contribution to television. Some of her most resonant messages to the Indian cultural landscape were in the form of her films – The Apatani of Arunachal Pradesh, The Konyak of Nagaland, The Maharaja of Jodhpur, and Shamans of the Himalayas. “Today, television is omnipresent and omnipotent! So, it must be proactively used to bring about social change. I have always believed that everyone in media must be socially responsible and therefore be very careful about what is put out in the public space. All my work so far has followed the principle that ‘Whether it was travel, food or fashion programs, my guideline to all my directors was always to put out only positive, contributory, and meaningful aspects.’”“Today, we are in urgent need of spiritual sustenance. Our urban existence has slowly swallowed our ability to find happiness in simplicity, and we find ourselves on the brink of a moral and ecological implosion,” she says of her choice of documentaries.
Especially since the subjects of her documentaries took her to the fringes of the country, where everything from language to lifestyle, idiosyncrasies to ideologies presented a stark contrast, building confidence of the locals who were the subjects of her stories, was nothing short of an adventure.
“Surprisingly, I had no ideological roadblocks deter my journey. My motto is, ‘the journey is the destination’ and I have always worked with passion and meaning, so everything that comes along is always considered as part of my journey. Hitches are considered as challenges to me and opportunities to learn and grow. I have always found that people in tribal and rural India have been much more accepting and open than people in cities!”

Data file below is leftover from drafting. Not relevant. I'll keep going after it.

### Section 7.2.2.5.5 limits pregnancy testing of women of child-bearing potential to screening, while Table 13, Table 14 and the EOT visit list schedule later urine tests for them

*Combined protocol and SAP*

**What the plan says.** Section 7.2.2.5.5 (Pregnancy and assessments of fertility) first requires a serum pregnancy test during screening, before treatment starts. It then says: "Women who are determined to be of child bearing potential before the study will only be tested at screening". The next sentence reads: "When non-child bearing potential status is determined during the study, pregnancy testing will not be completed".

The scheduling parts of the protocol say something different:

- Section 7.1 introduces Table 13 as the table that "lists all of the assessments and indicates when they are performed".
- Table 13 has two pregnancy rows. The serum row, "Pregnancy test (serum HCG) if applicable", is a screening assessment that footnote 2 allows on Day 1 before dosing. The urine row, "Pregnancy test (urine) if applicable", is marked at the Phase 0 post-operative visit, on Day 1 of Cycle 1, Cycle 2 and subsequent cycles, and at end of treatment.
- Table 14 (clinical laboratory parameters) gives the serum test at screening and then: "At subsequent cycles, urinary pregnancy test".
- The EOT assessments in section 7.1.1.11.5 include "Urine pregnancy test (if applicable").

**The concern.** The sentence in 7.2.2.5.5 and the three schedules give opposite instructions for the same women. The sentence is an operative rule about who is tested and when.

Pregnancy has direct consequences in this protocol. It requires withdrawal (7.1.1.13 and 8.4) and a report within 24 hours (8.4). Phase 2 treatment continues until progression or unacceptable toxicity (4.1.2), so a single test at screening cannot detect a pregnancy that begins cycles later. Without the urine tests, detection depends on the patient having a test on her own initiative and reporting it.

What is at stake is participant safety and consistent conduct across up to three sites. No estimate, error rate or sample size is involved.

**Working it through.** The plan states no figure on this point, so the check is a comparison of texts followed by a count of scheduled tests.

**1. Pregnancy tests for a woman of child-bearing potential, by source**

“The world, for me, is a kaleidoscope – a treasure house of images tumbling into each other, colours spilling, merging,
fading, gushing into infinite forms, revealing the infinite possibilities of life,” says the woman who is rarely seen spending over a month in one place, and always in the pursuit of everything the world’s landscape has on offer!
This same inquisitiveness, in fact, led her to another very important facet of her identity – her artistic exploits. “Art for me is not a pursuit but a life practice. In reveries, I dream about images from my travels – the stunning vistas of the Canadian mountains and lakes, the impossible azure blues of its skies; the giddy vastness of Ladakh, the peculiar purple mauve of its mountains; the amazing Amalfi coast and the magical turquoise of its blue lagoons in Capri; the jewelled undersea life in Maldives.
Colour attracts me instantaneously – the fluorescent odhnis of desert belles; the multicoloured village homes of Goa, colourful Naga jewellery, an array of temple flowers in Karnataka …. Somehow, somewhere, these visual images and colours called for an alternate expression. So, 15 years ago I began painting in my spare time,” she says.
Having hosted myriad art shows and exhibits, the overriding theme is hard to miss – a soothing medley of colours and strokes, spilling on to each other to culminate into spectacular amalgams. And it wouldn’t be wrong to infer that they mirror her spirit– always multi-faceted, every single exploit invariably invoking the need for depth and thus leading to another, until her expertise and passion in each new endeavour comes together to create masterpieces.